A question was raised on a list re education in Ireland and I posted the
following to show what the situation was in one area of County Laois at the
time. Most people believe that the Irish were uneducated, yet, looking at
census figures for the19th century would give the impression that this is
not absolutely correct. This was the situation re education in a town in
Co. Laois and it's Hinterland in 1835. I am now sending this to other lists
as it will give people an idea of what the situation was in one area - and
so was probably very similar the country over. My apologies to those who
receive multiple postings
Rathdowney has a population today of about 2000 people. The article is
taken from 'The Rathdowney Review' 1999. I cannot credit the author as none
The article is entitled 'Primary Education in Rathdowney and Skeirke in
In 1831, seven men met in 22 Merrion Street, Dublin, in what was afterwards
the office of the Irish Land Commission and more recently the Merrion Hotel.
It was an important meeting, as they had come together to provide primary
education for people ill-supplied with school buildings, school books and
indeed school teachers. There were, it is true, thousands of schools in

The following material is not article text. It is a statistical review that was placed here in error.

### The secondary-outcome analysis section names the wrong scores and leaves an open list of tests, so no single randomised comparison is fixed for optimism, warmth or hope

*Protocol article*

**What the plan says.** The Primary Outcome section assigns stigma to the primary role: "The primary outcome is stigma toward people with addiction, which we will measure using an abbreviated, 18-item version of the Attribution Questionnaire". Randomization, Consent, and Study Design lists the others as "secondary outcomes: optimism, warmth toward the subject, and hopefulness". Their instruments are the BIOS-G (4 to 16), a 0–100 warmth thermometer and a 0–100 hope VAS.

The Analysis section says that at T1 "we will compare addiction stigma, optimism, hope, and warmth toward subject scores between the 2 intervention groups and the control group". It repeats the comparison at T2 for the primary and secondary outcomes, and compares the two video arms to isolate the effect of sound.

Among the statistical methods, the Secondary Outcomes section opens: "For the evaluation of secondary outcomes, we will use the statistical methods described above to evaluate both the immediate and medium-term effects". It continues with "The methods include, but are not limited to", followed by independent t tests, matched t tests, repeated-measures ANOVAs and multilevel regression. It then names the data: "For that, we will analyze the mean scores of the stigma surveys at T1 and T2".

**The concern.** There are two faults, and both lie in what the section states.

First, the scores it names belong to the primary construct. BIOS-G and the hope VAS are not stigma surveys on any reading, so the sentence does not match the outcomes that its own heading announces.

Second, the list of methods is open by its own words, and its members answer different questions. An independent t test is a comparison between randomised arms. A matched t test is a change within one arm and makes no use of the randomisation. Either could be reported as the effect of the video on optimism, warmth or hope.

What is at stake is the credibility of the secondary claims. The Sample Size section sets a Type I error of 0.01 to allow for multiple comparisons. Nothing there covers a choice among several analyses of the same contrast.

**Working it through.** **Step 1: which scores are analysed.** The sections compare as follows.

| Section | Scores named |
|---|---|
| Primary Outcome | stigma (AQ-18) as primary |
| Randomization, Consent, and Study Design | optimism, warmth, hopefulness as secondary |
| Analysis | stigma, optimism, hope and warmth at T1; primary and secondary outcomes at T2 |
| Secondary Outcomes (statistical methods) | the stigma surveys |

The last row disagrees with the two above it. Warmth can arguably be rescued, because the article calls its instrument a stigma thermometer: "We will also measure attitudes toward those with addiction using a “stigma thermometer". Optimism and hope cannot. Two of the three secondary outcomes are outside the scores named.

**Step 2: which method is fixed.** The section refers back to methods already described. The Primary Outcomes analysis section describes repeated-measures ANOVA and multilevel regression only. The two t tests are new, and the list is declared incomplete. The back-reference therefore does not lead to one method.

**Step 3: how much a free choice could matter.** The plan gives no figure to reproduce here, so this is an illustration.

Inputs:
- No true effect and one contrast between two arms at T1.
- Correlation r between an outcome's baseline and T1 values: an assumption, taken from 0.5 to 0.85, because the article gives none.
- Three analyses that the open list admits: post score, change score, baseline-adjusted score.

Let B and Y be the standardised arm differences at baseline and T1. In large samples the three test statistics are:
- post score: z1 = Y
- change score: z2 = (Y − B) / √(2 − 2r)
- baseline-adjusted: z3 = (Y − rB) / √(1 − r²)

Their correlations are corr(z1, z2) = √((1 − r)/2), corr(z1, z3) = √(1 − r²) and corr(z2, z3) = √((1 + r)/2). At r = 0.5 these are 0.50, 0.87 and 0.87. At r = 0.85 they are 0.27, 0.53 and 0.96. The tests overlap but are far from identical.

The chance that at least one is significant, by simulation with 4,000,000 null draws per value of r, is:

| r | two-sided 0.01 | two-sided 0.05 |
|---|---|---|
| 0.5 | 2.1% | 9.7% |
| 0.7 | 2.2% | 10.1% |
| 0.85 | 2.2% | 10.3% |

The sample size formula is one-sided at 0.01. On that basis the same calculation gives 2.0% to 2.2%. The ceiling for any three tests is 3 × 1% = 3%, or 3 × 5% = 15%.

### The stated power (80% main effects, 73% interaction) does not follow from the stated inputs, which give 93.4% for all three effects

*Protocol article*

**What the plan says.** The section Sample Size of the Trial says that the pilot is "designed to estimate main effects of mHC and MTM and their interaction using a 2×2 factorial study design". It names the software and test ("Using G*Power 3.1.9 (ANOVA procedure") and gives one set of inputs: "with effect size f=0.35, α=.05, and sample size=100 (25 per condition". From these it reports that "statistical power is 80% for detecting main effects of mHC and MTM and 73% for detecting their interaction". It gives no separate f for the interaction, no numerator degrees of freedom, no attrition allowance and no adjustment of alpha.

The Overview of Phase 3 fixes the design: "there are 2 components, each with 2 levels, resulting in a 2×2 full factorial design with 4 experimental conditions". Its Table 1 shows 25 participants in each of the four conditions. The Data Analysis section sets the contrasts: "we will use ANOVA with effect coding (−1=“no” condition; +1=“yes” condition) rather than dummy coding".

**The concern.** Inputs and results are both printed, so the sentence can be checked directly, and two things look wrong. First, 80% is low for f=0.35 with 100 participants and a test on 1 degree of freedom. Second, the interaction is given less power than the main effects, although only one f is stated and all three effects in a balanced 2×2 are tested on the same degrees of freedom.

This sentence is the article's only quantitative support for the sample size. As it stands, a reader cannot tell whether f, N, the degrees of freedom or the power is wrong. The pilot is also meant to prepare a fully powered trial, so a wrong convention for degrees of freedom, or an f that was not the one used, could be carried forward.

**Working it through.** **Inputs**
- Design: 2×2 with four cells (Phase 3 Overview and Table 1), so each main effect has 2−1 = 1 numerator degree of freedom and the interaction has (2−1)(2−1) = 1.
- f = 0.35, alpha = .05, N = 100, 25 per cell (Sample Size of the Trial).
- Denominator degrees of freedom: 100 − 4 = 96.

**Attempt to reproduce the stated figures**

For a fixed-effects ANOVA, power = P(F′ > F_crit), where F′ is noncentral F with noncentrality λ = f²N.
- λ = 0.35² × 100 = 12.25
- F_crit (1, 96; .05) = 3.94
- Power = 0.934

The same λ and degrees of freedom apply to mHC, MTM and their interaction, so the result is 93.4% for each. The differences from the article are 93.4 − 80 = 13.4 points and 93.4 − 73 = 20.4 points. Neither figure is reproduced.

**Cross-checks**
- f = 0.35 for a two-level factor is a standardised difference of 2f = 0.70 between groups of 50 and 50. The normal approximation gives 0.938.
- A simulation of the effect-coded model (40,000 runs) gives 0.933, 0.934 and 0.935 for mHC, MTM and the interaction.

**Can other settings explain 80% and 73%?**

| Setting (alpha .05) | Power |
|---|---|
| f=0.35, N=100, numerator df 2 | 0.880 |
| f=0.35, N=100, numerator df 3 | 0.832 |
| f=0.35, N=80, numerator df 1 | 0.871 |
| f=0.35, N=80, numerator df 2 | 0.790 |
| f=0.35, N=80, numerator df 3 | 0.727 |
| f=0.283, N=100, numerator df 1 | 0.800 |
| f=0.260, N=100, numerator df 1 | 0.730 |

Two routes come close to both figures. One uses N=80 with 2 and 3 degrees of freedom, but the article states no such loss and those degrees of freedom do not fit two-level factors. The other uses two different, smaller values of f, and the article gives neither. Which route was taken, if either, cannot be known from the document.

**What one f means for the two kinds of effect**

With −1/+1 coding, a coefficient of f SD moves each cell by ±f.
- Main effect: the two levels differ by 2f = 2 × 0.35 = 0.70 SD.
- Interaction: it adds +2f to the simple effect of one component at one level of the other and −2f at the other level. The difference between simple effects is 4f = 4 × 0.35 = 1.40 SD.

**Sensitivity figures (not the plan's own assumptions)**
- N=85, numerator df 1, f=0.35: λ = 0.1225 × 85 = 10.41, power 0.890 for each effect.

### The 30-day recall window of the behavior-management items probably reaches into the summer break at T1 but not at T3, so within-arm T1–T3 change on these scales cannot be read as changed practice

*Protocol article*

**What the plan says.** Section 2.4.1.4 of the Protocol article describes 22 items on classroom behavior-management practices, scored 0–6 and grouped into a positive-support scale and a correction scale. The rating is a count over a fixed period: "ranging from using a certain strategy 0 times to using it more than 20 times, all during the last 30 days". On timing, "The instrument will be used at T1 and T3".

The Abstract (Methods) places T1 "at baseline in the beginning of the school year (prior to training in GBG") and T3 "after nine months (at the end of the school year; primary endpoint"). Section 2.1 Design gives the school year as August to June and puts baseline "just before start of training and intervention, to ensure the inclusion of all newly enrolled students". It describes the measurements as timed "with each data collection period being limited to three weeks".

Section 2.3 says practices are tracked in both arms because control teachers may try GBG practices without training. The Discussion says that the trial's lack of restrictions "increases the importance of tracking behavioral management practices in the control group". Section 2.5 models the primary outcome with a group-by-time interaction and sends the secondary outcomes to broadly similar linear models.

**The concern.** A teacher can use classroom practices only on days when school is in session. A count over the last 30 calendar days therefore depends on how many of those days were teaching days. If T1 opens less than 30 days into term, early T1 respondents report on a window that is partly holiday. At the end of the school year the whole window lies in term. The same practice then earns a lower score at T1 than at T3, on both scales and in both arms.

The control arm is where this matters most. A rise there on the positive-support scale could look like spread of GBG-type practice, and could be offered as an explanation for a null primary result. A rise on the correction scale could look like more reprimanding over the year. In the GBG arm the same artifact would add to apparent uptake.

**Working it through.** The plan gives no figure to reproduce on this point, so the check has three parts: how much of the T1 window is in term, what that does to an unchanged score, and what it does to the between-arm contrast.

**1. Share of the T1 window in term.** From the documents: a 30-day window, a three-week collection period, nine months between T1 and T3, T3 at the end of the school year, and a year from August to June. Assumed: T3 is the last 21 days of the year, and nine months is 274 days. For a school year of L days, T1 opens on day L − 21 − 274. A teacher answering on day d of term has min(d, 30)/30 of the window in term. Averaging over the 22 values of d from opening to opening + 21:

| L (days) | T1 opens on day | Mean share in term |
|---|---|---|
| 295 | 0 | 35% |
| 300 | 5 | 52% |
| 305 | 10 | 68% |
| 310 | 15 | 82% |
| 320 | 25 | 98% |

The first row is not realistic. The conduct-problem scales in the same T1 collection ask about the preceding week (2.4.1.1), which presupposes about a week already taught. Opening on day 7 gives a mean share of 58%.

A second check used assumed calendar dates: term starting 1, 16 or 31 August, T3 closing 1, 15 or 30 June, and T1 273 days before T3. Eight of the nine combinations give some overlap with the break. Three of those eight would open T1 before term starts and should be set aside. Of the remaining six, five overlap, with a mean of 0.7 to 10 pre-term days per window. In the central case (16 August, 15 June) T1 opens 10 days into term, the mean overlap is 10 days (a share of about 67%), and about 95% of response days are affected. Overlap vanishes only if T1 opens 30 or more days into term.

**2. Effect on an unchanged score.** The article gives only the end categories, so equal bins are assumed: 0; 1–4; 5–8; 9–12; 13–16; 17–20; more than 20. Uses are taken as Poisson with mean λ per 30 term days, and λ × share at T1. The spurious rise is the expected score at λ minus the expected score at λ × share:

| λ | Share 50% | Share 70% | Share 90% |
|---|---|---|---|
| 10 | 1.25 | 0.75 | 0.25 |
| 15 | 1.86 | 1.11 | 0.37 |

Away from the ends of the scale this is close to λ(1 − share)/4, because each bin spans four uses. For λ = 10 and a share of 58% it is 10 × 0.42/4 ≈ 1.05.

Ireland at that time, but most of them were mud walled, earthen floored,
thatched-roof cabins. Yet despite the poverty of the school buildings and
despite the poverty of the people, the Commission of 1835 set out to
ascertain the state of each parish with reference to the means of education
and could report in the whole of Ireland there were 9,657 "Daily Schools" of
which 5,653 were supported wholly by payments from the children and 4,404
supported wholly or in part by endowment or subscription. Most of the
schools supported by payment from the children, had their origin in the
Hedge Schools of earlier centuries. These schools were the result of a
policy of repression by the English Government aimed at denying education to
Irish Catholics They were so called because the teacher - who was often
treated as an outlaw knew that there was less danger of detection, in
conducting classes in the open. The position in Rathdowney as per the
Commissioner's report was as follows:
1. School endowed by the London Hibernian Society and conducted by Ina
Nolan. On the roll were 36 males and 32 females. Curriculum included
Reading, Writing, Arithmetic, Scriptural Instruction, Needlework for the
2. Daily school conducted by Samuel Mason. Payment by scholars from 2
shillings to 3 Shillings a quarter. Subjects taught English Grammar,
Geography and Book-keeping. Forty eight males and thirty seven females
3. William White, school grant-aided by the Board of Education. On the roll
were forty five males and twenty five females. Reading, Writing and
Arithmetic were on the curriculum.
4. School conducted by Patrick Bergin. Payments by children of 2 shillings
to 4 shillings a quarter. There were fifty males and thirty females on the
roll. Reading, writing and Arithmetic were taught to all students, a few
learned Book-keeping, Mensuration and English Grammar.
5. School educated by Francis Comerford, closed in Winter. Attendance forty